SA to ‘put 1913 Land Act behind us’

5 June 2013

The notorious Natives Land Act was passed on 19 June 1913. On 19 June, 100 years later, the government will call on South Africans to make a “determined national effort to put that Act and its implications behind the nation”, says Rural Development and Land Reform Minister Gugile Nkwinti.

Briefing the media after delivering his budget vote in Parliament in Cape Town on Friday, Nkwinti said South Africans would be asked “to spread out our hands in a common bond by which we promise to move forward in harmony and unity, and pledge that never again will this country’s good name be soiled by such ruinous legislation”.

Nkwinti said the Natives Land Act had many disastrous socio-economic consequences, “not least the destruction of the fledging class of African farmers, destruction of the environment, and the deliberate impoverishment of black people”.

The government had begun the process of helping to rebuild the fledgling class of black commercial farmers that was destroyed by the Natives Land Act.

Engaging with South Africa’s ‘First People’

He said a big part of the redress process was engaging in discussions with the descendants of the country’s Khoi and San people, who felt they had been left out of the negotiated settlement that had brought an end to the previous political dispensation.

Nkwinti recently met representatives of these “First People” in Kimberley, Northern Cape. The meeting was the first of its kind, and some of those present couldn’t believe it was taking place, Nkwinti said.

“There’s going to be a lot of engagement. It’s an engagement we must have to release the pent-up anger in people. They are a group which fundamentally feels they’ve been left out.”

Among the proposals from these groups was that the Castle of Good Hope, which for them represented oppression, torture and humiliation, be turned into a “healing centre”.

The Restitution of Land Rights Amendment Bill 2013, which seeks to extend the date for lodging claims for restitution to 18 June 2018, has been approved by the Cabinet for public comment. The cut-off date for claims was 31 December 1998.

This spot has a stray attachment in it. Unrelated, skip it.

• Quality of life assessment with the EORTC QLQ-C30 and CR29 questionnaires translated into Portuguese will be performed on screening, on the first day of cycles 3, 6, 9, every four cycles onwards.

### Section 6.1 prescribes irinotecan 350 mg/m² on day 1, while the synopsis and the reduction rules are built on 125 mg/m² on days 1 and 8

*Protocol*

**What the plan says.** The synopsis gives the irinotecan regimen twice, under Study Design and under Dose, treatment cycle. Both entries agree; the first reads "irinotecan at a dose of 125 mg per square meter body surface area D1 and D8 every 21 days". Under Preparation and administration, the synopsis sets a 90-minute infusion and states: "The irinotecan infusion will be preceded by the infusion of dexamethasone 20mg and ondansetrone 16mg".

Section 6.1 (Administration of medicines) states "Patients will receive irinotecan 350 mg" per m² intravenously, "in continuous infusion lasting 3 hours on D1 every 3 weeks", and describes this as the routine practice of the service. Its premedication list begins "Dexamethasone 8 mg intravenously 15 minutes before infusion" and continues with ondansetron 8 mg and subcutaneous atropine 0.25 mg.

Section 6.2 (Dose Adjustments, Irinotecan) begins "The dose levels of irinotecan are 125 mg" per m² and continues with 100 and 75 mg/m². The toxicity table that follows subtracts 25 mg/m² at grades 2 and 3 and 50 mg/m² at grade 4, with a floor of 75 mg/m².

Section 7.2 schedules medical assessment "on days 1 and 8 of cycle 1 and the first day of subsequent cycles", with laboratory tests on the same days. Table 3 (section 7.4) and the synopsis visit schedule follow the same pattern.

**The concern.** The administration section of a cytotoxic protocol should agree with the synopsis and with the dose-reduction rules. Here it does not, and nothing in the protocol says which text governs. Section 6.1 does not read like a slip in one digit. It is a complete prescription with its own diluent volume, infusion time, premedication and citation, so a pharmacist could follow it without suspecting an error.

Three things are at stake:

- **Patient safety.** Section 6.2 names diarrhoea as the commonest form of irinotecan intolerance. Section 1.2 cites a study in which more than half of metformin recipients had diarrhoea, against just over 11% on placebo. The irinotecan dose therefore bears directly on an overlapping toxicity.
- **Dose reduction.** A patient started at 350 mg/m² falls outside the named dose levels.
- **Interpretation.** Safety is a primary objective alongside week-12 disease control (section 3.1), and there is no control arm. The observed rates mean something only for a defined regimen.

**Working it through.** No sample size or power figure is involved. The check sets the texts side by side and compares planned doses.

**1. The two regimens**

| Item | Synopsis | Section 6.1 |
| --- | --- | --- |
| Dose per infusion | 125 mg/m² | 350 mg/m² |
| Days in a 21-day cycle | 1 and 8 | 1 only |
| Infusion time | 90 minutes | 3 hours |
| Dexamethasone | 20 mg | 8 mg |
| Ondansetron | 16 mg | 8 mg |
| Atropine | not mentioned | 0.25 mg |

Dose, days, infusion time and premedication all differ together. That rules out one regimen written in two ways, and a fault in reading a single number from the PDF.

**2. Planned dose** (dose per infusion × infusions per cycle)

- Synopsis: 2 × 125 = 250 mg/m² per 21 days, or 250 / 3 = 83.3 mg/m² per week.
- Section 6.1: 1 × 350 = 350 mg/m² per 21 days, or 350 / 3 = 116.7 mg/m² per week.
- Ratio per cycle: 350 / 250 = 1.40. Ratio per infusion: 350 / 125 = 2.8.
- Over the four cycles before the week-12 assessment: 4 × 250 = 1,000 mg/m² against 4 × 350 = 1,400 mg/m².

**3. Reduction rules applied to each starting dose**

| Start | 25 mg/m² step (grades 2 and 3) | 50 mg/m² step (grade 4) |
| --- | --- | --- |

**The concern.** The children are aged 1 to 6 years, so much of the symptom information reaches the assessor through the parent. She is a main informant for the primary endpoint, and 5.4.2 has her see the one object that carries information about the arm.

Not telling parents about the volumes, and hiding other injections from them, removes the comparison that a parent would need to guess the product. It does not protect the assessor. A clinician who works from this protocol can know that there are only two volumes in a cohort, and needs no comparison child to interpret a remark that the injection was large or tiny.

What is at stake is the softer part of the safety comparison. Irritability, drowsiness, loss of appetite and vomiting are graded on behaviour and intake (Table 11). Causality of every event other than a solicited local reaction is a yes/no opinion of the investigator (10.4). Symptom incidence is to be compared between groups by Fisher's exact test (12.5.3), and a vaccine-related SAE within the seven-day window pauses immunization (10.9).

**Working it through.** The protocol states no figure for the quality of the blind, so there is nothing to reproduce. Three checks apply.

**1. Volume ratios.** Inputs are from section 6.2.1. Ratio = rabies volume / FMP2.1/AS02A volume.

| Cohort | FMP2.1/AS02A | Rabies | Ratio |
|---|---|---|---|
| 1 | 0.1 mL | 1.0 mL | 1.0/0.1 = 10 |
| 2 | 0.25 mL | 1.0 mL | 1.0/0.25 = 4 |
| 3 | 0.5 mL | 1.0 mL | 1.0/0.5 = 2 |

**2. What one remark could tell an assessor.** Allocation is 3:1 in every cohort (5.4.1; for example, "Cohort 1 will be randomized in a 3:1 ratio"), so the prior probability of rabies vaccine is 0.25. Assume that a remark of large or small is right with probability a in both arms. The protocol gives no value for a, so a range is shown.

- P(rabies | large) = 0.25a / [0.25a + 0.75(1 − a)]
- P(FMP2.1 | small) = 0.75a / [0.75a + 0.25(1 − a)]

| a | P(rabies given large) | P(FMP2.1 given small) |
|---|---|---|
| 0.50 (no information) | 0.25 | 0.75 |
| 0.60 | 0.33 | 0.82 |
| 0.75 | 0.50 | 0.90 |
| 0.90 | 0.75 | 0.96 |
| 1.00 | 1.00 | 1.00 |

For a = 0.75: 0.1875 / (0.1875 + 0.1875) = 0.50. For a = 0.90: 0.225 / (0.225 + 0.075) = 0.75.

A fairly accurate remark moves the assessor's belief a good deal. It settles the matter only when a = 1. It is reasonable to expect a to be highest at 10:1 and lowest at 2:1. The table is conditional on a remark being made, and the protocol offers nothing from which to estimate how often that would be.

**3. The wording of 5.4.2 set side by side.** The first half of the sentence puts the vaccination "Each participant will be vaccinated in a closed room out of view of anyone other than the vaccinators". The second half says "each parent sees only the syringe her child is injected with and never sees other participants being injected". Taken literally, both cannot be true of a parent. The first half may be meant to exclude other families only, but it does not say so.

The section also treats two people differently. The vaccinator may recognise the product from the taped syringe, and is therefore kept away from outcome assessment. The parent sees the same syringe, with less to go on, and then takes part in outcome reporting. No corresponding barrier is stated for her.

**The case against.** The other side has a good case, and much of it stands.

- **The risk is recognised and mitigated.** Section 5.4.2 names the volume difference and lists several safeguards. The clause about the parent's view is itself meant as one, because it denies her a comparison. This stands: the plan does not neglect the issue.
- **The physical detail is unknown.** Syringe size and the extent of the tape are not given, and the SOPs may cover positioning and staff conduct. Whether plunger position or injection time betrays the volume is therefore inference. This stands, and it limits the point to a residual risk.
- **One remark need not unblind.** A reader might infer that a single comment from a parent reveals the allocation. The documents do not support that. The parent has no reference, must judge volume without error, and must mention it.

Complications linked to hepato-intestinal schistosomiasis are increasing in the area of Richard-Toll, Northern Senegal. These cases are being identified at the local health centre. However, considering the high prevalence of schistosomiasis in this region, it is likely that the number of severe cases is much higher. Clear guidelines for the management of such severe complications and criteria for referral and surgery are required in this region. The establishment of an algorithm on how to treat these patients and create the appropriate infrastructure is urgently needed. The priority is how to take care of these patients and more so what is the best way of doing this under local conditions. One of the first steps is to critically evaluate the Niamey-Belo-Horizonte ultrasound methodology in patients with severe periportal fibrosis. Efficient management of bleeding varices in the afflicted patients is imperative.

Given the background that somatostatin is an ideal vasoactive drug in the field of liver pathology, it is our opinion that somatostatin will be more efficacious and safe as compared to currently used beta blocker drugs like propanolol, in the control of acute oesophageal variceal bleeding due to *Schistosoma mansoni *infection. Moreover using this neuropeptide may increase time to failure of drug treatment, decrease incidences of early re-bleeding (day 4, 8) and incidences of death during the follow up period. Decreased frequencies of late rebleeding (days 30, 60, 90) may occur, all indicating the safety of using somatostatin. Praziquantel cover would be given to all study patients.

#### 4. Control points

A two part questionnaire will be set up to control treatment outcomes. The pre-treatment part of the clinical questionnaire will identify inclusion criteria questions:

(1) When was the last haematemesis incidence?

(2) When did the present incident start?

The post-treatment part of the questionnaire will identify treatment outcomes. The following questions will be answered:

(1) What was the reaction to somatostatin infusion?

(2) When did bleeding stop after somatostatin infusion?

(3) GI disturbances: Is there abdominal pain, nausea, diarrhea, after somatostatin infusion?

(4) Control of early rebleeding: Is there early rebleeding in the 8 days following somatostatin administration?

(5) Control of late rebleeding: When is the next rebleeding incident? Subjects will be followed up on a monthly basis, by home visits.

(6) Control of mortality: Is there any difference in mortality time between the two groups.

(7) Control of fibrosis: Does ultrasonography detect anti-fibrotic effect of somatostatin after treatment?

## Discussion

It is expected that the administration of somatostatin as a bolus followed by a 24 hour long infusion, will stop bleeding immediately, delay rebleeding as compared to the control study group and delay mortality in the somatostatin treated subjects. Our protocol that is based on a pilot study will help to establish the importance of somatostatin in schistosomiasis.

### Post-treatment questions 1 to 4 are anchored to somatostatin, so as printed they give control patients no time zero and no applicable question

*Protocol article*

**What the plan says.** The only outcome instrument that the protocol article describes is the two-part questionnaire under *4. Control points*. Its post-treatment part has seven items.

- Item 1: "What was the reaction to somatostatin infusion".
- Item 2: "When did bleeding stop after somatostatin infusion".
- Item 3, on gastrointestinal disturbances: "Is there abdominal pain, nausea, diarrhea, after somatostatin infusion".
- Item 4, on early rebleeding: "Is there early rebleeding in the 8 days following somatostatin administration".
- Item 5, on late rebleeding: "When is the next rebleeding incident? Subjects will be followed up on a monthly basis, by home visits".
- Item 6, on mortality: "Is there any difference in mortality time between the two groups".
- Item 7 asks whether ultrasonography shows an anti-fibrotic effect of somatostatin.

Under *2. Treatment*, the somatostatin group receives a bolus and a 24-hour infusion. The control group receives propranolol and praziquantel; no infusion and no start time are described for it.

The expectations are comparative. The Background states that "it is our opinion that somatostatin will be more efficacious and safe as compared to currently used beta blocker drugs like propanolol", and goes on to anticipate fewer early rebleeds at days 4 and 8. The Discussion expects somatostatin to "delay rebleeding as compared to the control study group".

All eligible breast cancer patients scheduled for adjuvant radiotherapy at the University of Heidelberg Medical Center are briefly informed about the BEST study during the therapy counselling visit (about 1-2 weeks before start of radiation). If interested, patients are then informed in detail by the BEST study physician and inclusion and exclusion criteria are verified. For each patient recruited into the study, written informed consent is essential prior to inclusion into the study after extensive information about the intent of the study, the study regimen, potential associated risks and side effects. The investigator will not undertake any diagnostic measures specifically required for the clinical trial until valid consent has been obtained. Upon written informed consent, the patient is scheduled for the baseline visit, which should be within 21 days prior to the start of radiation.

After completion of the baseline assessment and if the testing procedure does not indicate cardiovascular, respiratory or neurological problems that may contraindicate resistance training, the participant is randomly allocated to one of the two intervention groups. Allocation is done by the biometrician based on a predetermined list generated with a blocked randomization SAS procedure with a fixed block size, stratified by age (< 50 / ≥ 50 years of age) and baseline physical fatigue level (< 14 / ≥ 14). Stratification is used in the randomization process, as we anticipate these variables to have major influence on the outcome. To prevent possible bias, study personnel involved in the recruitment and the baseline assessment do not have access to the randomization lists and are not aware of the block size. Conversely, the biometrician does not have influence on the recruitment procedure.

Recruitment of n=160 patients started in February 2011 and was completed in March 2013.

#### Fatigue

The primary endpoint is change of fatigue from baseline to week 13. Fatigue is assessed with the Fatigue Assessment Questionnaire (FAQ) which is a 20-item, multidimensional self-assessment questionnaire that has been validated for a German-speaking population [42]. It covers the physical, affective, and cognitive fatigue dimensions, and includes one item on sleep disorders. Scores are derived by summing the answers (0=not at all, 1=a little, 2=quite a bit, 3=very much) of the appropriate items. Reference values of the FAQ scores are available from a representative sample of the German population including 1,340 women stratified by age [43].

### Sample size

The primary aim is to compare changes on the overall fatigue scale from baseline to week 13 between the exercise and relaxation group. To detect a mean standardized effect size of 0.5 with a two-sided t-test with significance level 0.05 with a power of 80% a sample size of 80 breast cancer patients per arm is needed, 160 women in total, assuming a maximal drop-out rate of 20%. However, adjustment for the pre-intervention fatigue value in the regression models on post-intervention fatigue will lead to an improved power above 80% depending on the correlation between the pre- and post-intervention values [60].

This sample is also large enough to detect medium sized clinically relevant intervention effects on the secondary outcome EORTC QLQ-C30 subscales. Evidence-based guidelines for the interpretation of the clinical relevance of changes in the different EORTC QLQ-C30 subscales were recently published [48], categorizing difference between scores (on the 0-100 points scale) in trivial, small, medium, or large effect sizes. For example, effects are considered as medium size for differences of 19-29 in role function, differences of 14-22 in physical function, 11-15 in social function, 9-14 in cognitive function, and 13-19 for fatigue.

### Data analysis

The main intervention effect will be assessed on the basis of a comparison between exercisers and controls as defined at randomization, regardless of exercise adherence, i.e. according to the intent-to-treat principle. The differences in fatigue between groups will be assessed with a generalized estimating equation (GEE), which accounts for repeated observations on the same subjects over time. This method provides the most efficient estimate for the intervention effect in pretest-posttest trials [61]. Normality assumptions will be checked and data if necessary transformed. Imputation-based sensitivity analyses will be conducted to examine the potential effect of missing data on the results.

“As for the 1913 cut-off date for the descendants of the Khoi and the San, and the heritage sites and historic landmarks, we have instituted consultative workshops and work is under way to codify these exceptions.”

Progress on land reform

On land reform, Nkwinti said casual observers had a tendency to be impatient about the rate of progress. “Be patient, as 360 years of injustice cannot be put completely right in a mere 19 years of democracy. The damage is too deep.”

The government’s restitution process started in 1995. Since then, 79 696 claims have been lodged, of which 77 334 had been settled.

Of the beneficiaries, a total of 137 000 were households headed by females, while 672 people with disabilities also benefited.

A total of R16-billion has been spent on the programme. Land acquisition – the state acquired 1 443-million hectares of land – took R10-billion of this amount, while R6-billion went on financial compensation claims.

In addition, between 1994 and the end of March 2013, 4 860 farms were transferred to black people and communities through the government’s separate land redistribution programme.

Overall, almost 250 000 people have benefited from land reform in the country since 1994.

The process faced many challenges, however, chief among them being the fact that it is difficult to make the transition from being a farm labourer to a farm manager.

The government was busy addressing this, Nkwinti said, while at the same time investing millions of rands on irrigation schemes, road and bridge infrastructure in different provinces in a bid to increase food production in the country.